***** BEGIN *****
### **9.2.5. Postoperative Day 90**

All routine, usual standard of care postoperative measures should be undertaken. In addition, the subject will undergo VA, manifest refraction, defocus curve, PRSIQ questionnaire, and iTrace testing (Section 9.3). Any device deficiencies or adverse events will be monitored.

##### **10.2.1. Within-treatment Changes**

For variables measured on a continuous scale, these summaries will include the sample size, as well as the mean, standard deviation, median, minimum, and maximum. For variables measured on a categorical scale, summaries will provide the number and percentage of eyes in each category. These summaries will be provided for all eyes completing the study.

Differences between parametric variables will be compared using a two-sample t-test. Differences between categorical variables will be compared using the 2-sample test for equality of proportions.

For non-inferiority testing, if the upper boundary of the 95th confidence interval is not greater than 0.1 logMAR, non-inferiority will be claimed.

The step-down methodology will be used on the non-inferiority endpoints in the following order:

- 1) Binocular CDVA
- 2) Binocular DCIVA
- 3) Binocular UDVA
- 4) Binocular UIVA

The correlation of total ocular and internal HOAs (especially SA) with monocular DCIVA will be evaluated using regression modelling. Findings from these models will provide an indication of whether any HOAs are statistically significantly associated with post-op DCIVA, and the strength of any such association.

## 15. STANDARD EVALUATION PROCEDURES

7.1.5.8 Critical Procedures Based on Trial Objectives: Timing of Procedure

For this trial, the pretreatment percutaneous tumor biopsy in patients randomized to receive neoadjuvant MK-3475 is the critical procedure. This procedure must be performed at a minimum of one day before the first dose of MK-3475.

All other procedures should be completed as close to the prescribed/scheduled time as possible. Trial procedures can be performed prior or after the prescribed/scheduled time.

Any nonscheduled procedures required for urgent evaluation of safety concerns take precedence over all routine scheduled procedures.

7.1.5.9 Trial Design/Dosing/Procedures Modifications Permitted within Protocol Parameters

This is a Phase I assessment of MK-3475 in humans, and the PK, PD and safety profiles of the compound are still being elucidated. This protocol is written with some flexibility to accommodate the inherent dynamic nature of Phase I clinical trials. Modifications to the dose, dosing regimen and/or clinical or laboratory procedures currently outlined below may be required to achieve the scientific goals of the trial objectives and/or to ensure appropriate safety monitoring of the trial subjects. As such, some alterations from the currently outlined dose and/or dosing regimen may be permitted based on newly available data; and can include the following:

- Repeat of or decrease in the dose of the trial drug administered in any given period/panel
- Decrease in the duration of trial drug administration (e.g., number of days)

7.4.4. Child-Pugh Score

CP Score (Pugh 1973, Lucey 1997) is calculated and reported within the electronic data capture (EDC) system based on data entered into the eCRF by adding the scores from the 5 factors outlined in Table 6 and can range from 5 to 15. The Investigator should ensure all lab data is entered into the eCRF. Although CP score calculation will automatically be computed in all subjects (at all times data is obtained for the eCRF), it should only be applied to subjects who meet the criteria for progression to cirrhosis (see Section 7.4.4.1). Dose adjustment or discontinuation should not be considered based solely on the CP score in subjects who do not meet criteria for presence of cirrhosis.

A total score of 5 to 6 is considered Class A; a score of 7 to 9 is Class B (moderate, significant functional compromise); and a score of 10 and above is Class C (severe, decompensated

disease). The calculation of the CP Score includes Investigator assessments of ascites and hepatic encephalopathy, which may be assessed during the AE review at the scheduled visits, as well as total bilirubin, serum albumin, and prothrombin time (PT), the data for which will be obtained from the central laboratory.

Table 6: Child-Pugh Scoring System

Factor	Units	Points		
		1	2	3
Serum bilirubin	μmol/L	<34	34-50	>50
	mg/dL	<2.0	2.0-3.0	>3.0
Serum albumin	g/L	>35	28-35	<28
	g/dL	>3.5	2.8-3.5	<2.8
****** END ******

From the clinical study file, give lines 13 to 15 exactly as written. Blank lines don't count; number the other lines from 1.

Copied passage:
## 15. STANDARD EVALUATION PROCEDURES

7.1.5.8 Critical Procedures Based on Trial Objectives: Timing of Procedure

For this trial, the pretreatment percutaneous tumor biopsy in patients randomized to receive neoadjuvant MK-3475 is the critical procedure. This procedure must be performed at a minimum of one day before the first dose of MK-3475.